29, 2012), the court stated: “Defendant correctly notes that plaintiff has failed to state a
specific demand for relief as required by Rule 8(a)(3). Such a defect, of course, could be
remedied by allowing plaintiff an opportunity to amend the complaint to cure that
deficiency.” Thus, pursuant to Rule 8(a)(3), any proposed amended complaint submitted
by Plaintiffs must clearly state the relief demanded against each Defendant.
Plaintiffs also seek permissive joinder of a defendant, Centre Avenue Health and
Rehab Facility, pursuant to Fed. R. Civ. P. 20(a). Motion [#75] at 5. While Rule 15(a) is
generally applicable to amendment of a complaint, Rule 20(a) “focuses on the particulars
of amendment which joins additional parties.” See Renfro v. Spartan Computer Servs. Inc.,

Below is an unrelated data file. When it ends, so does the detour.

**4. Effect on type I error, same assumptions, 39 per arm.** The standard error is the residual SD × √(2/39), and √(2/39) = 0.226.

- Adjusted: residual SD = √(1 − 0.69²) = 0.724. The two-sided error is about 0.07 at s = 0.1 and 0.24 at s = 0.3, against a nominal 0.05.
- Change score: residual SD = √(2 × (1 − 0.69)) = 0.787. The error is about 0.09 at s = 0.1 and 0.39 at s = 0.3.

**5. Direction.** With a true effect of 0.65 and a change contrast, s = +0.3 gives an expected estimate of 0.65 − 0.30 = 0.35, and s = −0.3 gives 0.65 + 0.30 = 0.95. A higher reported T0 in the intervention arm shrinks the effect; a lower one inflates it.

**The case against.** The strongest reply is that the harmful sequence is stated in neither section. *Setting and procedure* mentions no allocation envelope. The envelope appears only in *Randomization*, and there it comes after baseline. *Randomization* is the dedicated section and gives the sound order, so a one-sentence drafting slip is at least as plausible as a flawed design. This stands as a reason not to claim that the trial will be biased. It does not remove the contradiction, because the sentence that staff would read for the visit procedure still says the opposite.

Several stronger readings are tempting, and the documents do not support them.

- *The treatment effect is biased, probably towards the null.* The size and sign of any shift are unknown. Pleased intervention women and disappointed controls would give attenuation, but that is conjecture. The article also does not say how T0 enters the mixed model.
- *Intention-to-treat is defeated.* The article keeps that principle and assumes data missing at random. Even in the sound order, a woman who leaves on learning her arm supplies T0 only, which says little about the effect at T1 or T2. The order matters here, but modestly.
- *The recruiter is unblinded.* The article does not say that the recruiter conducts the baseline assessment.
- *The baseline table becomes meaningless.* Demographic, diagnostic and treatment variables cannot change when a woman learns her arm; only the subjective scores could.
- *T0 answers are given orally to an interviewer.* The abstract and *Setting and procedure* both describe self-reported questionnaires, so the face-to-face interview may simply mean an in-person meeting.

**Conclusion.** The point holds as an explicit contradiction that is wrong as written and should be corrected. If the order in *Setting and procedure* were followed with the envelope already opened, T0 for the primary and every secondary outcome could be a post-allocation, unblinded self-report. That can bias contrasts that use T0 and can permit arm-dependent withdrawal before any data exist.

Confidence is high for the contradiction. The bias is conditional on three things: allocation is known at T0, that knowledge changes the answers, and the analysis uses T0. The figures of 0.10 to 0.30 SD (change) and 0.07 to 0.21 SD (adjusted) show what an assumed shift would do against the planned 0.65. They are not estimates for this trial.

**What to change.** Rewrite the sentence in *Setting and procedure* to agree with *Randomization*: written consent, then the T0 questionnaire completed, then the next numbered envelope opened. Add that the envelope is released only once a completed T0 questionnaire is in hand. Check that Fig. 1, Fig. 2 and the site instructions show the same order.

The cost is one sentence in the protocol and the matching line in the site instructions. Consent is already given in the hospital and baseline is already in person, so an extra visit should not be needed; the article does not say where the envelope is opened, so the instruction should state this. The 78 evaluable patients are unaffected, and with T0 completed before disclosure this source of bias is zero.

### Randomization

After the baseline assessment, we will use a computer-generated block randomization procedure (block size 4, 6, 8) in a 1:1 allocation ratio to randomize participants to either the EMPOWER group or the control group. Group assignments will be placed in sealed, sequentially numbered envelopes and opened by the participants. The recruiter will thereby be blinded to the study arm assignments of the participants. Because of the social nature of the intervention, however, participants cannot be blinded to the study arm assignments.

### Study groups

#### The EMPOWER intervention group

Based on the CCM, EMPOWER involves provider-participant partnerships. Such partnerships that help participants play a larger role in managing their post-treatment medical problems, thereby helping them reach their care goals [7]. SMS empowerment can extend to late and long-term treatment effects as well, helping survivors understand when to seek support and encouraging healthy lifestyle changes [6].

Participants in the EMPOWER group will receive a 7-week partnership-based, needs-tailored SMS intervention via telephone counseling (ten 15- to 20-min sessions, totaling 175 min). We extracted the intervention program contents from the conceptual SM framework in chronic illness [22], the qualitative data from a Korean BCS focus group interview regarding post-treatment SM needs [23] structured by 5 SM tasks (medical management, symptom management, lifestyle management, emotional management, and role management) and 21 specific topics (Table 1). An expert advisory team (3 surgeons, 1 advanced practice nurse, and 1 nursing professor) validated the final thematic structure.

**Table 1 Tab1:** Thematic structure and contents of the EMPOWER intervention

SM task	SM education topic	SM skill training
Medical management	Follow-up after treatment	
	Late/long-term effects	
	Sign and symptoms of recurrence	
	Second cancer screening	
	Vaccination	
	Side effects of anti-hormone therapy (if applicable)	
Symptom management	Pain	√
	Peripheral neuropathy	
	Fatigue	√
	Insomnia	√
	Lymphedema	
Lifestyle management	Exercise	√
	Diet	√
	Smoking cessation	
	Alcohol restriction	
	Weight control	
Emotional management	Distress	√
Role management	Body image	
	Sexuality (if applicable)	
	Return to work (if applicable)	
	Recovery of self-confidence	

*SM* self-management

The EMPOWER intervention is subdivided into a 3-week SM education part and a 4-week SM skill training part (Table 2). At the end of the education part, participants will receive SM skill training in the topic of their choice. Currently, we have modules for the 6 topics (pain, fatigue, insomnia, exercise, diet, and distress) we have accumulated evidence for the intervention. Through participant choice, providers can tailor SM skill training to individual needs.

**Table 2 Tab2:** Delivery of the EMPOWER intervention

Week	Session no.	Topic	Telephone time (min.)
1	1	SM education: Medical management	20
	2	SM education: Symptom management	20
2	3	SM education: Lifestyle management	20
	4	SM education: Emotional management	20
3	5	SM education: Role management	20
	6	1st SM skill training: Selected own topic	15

No. 06-2284-KHV, 2007 WL 1624642, at *3 (D. Kan. June 4, 2007). In other words, Rule
20(a) provides specific additional factors for the Court to consider when the requested
amendment seeks to join an additional party, as Plaintiffs’ Motion [#75] does here. In
relevant part, Rule 20(a)(2) provides that defendants “may be joined in one action as
defendants if: (A) any right to relief is asserted against them jointly, severally, or in the
alternative with respect to or arising out of the same transaction, occurrence, or series of
transactions or occurrences; and (B) any question of law or fact common to all defendants
will arise in the action.” (Emphasis added.) Thus, this rule requires that a “right to relief”